Hey, remember how Marty kept going for those time travel laffs while he was in the 50s? He’s not the kind of guy to leave well enough alone, so at least he’s being consistent here in the 80s:
“Whatever happened to the other guy?” Marty asked.
“What other guy?” his father asked.
“The guy I was named after.”
“Oh,” Lorraine murmured. ”We never saw him again. He vanished into thin air.” Then, looking at Marty closely, she said “I don’t remember ever telling you about him.”
”Well, you must have. Otherwise I wouldn’t have known, would I?”
And man this exchange is winky and terrible and only exists so Marty can lord his time-travel knowledge over his family, but it could’ve been worse. In the first draft of the movie, George goes back to a photograph of that night, looks at Marty in the photo and says something like “Naaaahhhhhhh, it couldn’t be!” and then the movie ends which is even winkier and terribler (and YES if you understood “terribler” it is so a word). This first draft also solves the “two Marties” problem by having Marty 2 walk into a bathroom and TOTALLY DISAPPEAR, an event glossed over by Doc in one line and never mentioned again which is so unsatisfying that I can see why they simply ignored the problem in the final draft rather than try to attempt an explanation!
While everyone is reminiscing about Lorraine’s Busy Night, Biff walks in with a book called A Match Made In Space!
SPOILER ALERT: GEORGE MCFLY WROTE IT :0
SPOILER ALERT 2: OMG WHAT IS GOING ON WITH HIS HAIR IN THAT AUTHOR PHOTO
SPOILER ALERT 3: THERE’S, LIKE, A WING AT THE BACK??
Lorraine puts her arm on Marty’s shoulder (familiar physical contact suggesting an easy relationship between these two characters! YES) and then says “Tonight’s the big night, isn’t it? Isn’t tonight your big date with Jennifer Parker? She’s such a nice girl. I really like her a lot.” Gipe lets us inside Marty’s head and then shoots down his own rhetorical questions:
Marty could hardly believe this was his mother talking, even taking the physical transformation into account. Could this be the same woman who continually bad-mouthed Jennifer? Obviously not.
In both the movie and the book, Marty says that he can’t go because the car’s wrecked. In the movie, everyone freaks out and is all “Wrecked? When did this happen? How come nobody told me?” and then they go outside and see the car is fine. In the book, nobody freaks out but instead they take this opportunity to awkwardly hit us over the head with what happened, in case we’re all as slow as Marty:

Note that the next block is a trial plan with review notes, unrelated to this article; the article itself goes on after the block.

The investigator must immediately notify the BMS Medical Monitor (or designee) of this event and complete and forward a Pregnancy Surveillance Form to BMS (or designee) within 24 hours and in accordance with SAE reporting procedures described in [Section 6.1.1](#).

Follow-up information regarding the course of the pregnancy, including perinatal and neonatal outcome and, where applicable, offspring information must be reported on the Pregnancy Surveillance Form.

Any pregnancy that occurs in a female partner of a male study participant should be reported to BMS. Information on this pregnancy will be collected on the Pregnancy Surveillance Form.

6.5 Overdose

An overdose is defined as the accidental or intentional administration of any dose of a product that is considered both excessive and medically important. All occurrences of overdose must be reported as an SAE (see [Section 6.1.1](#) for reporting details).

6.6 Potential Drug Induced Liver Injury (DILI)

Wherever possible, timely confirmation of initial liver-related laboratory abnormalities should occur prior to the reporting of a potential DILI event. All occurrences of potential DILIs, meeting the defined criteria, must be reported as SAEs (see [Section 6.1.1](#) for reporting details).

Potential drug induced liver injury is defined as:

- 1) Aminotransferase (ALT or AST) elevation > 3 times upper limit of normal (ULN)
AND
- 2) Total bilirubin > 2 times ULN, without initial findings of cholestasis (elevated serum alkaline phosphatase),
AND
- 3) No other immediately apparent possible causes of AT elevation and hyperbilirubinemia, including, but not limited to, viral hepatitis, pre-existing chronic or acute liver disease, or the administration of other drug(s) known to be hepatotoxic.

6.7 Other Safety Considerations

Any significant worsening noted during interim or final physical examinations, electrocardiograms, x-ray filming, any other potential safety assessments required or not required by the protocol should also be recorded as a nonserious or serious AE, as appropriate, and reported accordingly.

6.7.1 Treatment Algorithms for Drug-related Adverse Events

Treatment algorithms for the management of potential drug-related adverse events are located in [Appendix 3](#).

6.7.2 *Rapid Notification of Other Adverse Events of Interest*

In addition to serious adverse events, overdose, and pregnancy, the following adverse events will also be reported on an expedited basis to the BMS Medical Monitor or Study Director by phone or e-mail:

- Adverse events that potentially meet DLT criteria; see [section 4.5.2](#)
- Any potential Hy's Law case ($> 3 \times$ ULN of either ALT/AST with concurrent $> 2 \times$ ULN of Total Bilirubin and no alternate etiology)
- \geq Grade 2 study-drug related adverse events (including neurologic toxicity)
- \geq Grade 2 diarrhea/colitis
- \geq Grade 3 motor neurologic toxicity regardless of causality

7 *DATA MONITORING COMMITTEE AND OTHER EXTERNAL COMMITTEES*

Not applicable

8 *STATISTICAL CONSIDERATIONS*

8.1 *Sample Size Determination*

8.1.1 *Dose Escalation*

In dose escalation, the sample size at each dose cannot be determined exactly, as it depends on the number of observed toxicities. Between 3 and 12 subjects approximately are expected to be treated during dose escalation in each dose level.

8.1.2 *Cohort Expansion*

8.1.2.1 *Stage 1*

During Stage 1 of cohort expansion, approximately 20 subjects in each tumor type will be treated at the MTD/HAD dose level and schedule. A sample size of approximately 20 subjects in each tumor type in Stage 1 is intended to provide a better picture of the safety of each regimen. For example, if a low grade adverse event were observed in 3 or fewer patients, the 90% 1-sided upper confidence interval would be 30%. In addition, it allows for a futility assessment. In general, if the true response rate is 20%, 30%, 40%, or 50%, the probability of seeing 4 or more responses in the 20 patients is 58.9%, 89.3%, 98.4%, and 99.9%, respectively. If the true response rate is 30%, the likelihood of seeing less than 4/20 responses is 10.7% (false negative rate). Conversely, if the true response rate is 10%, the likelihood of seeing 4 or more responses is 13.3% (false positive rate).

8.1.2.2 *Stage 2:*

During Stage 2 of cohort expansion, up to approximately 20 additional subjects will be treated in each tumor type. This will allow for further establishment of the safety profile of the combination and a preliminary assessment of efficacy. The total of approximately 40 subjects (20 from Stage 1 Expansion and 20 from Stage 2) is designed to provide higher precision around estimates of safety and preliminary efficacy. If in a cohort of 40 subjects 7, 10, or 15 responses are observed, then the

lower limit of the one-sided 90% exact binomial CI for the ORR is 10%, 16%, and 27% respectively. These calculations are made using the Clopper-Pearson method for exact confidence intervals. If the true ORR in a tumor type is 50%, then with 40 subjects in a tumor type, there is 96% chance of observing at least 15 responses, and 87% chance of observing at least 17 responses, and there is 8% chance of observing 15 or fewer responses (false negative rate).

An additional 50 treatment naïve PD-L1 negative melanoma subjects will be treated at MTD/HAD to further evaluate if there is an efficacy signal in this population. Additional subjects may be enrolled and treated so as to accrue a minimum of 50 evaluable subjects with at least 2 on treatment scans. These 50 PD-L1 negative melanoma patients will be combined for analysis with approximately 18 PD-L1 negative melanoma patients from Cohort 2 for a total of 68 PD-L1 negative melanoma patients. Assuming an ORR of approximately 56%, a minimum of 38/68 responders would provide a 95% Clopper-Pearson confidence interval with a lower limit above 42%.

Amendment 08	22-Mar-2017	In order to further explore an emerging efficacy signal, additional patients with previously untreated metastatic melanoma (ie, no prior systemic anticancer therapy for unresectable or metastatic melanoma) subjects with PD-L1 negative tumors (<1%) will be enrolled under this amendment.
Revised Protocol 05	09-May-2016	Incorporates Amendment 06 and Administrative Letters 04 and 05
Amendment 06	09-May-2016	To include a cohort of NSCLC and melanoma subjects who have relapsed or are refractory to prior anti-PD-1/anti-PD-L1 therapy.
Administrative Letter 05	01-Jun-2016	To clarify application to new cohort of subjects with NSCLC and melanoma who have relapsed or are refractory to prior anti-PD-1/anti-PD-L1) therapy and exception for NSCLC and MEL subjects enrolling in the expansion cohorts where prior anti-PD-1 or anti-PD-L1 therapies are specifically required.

“Wrecked?” Dad said.
“He’s been like this all morning,” Dave explained. “It’s like he went to bed and woke up in a different house with strange people.”
Wait wait, it gets better:
That was indeed the case but Marty didn’t say so.
Wow, Brother Dave sure is speaking naturally, and just like who had no idea what just happened would speak! They all calmly go out to see Biff waxing the car:
There in the driveway was a sparkling new BMW. Next to it stood Biff Tannen, polishing diligently. His expression also seemed subtly altered, devoid of the usual arrogance and belligerence. As he worked, he whistled a happy tune.
Out loud, Marty says “Geez,” and then “to himself” (though how his family standing right beside him knows which is which is a mystery) he says “What a difference a belt in the chops can make”.
So! Altered Biff: the dude goes from manager (of at least George McFly) to owning his own car-detailing business which as a self-employed dude (reviewing this crappy book = TOTALLY MY JOB) I can see as a step up. And he’s given up on a lot of his anger too, which is great! And here in the book he’s whistling a happy tune, which shows he’s even happier. So, hooray! Happiness!